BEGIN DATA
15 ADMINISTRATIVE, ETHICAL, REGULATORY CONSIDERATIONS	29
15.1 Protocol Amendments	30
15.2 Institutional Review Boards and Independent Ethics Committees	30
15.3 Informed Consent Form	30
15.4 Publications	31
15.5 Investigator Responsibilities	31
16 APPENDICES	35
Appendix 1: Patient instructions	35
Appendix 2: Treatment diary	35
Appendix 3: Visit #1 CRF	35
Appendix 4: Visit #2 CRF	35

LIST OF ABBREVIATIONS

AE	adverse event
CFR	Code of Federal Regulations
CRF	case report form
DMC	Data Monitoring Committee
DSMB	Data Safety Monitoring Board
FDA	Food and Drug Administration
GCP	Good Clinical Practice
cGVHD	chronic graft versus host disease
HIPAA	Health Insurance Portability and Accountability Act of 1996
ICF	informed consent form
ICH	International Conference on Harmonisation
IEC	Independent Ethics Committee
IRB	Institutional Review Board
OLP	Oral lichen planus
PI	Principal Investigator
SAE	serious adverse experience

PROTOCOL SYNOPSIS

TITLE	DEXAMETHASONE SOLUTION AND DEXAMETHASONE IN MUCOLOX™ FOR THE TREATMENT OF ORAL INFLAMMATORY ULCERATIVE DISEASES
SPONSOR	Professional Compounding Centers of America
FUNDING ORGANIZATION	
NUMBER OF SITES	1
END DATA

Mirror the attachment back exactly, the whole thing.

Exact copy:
15 ADMINISTRATIVE, ETHICAL, REGULATORY CONSIDERATIONS	29
15.1 Protocol Amendments	30
15.2 Institutional Review Boards and Independent Ethics Committees	30
15.3 Informed Consent Form	30
15.4 Publications	31
15.5 Investigator Responsibilities	31
16 APPENDICES	35
Appendix 1: Patient instructions	35
Appendix 2: Treatment diary	35
Appendix 3: Visit #1 CRF	35
Appendix 4: Visit #2 CRF	35

LIST OF ABBREVIATIONS

AE	adverse event
CFR	Code of Federal Regulations
CRF	case report form
DMC	Data Monitoring Committee
DSMB	Data Safety Monitoring Board
FDA	Food and Drug Administration
GCP	Good Clinical Practice
cGVHD	chronic graft versus host disease
HIPAA	Health Insurance Portability and Accountability Act of 1996
ICF	informed consent form
ICH	International Conference on Harmonisation
IEC	Independent Ethics Committee
IRB	Institutional Review Board
OLP	Oral lichen planus
PI	Principal Investigator
SAE	serious adverse experience

PROTOCOL SYNOPSIS

TITLE	DEXAMETHASONE SOLUTION AND DEXAMETHASONE IN MUCOLOX™ FOR THE TREATMENT OF ORAL INFLAMMATORY ULCERATIVE DISEASES
SPONSOR	Professional Compounding Centers of America
FUNDING ORGANIZATION	
NUMBER OF SITES	1